influence of technics in the modern world. Philosophers seem to have
little or nothing to say regarding the technical world. What role does
technics play in a language-oriented philosophy? Hottois answers this
question by considring some main features of the prevailing anthropologistic philosophy.
Whereas early philosophical thinking was centred in God, Nature,
Matter, etc., modern philosophy, which is some 300 years old, is mainly
concerned with man. Within this horizon technics is seen as a part of
human culture and, more precisely, as an instrument. This view
originated in the following ideas. Nature has produced something
extraordinary to itself, viz., man. Man's "essence," consists of
language and values. Human culture can be defined as the "cultivation"
of these elements. Philosophy, from Plato to Heidegger, has stressed
the significance and interconnectedness of these elements. The
cultivation of language leads to science, and to its application:
modern technology. Philosophy, on its part, has remained within "the
golden prison of language" (Hottois 1984, 46). Anglo-Saxon and
Franco-German thinking meet on this point. But as Hottois ads,
something, namely technics, is pushing man away from his essence.
Philosophy's answer to this challenge has been to enscribe technics
within the anthropologistic paradigm by considering it as an instrument
for the fulfilment of mankind. Messianic visions have been developed
which usually remain illusionary, superficial, and empty. Then too,
technics cannot be "de-signed": we have "la technique inassignable" (Hottois
1984, 59), according to Hottois' central proposition. Let us consider
his arguments. There is a radical difference between today's technics
and former instruments: the latter were subordinated to theory, they
were its application. Today we have "techno-science,"
where primacy has shifted to technics and science has become
operational in its nature. As "logos"
is no longer its guide, its
evolution cannot be predicted. The "techno-cronos"
is essentially open and opaque. The future of technics escapes the
power of "logos" in the same way as the "bio-cosmos" cannot be grasped
within the frontier of cultural evolution. The "techno-cosmos" as a synthesis
between "physis and "techne" breaks the symbolic horizon
of man. he is no longer the measure of technics, but an object of its
manipulation. As the "techno-scientific" future cannot be anticipated,
all anthropocentrism is illusionary. We really do not know what the
consequences of modern technics will be, and we do not even know
whether we (then who?) can "make decisions" on genetic manipulation,
the "information society" etc.
The negation of the irreducible difference between technics and "logos"
(or symbolism, language, and culture) leads, according to Hottois, to
different kinds of ideologies. Technics is worldless and awful ("l'im-monde technocosme"). It is, we
could say, "a-logical." If we summarize the main characteristics (or
the phenomenological "essence") of what Hottois calls "the kingdom of
technics" ("le règne technique")
1) autonomous and "blind" growth of the "techno-cronos": technics grows
just like the "wild" blind, casual, and combination-making "physis,"
this in contrast to what I call the instrumental postulate.
2) technics belongs to the cosmic creation process. The "techno-cosmos"
is a process outside of the human "logos,"
this is in contrast to the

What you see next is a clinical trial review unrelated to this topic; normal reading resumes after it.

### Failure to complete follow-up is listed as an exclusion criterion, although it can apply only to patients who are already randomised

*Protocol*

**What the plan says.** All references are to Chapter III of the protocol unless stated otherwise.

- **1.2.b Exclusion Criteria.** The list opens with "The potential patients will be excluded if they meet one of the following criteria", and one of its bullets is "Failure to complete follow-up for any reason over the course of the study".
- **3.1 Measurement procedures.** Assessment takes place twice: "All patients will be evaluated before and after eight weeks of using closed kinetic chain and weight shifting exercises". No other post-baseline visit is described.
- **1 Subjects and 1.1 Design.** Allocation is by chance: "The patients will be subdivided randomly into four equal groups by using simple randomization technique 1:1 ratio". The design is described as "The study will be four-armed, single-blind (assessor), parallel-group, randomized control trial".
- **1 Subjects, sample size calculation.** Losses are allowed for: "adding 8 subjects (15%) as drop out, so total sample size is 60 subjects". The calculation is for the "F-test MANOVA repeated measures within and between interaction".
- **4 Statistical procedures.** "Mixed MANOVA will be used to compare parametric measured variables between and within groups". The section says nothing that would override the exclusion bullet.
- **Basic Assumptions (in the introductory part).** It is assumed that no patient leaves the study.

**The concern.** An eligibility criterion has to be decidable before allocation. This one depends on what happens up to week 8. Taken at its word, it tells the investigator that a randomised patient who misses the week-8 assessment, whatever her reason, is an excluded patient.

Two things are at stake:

3) the discontinuity or mutation proneness of "techno-science" does not
allow its inclusion in a historico-logical view, this in contrast to
the theoretical postulate.
The question of whether the human "logos"
will eventually become a part
of a "techno-logical evolution" through a mutation of the "logos"
itself, is, according to Hottois, completely open. Information
processing is more a substitute for than integration with the old
"logos." It is the technical
modus of the relationship between man and
The principle "Everything is possible" dominates this technical
process. The "an-ethical" imperative corresponds to this "a-logical"
principle: "If something can be made, it should be made." The technical
system is open to what Hottois calls a "black transcendence," i.e., an
experience of time which engenders a blind and dumb future. But this
"black metaphysics" is not a mask of God. it is just an outlook of
enigma, openness, and (human) impotence.
If "sign" and technics are thus irreducibly different, is there any
place "in-between" for man, not as a "logical" but at leas as a moral
being? Taking the an-ethicity of technics into consideration and
excluding the anthropocentric and instrumentalist views, Hottois sees
in the preservation of ethical
sensitivity, the central criterion of an ethics "between sign
and technics." This does not imply taking man as the measure of
technics. It only balances the situation by actively protecting the
human race. The ethical option in favour of humanity is itself without
ultimate foundational reason when we exclude metaphysical discourse.
Its origin, says Hottois, is not of a logical but of a vital nature. It
implies the decision to respect and help each other, to consider the
other as our neighbour... in short, the whole complex of what we call
love. Without a metaphysical "white transcendence" the ethical
experience of love offers only some light to the view of a senseless
and voiceless future. The cardinal virtue of Hottois' ethics is prudence. It delimits the
anti-criterion, "Everything is allowed," without falling into the
anthropocentric illusion of domination. Prudence means awareness of an
ambivalent situation, without a schizoid unification of opposites, or a
surrender of one of them. We do not know in advance what is definitely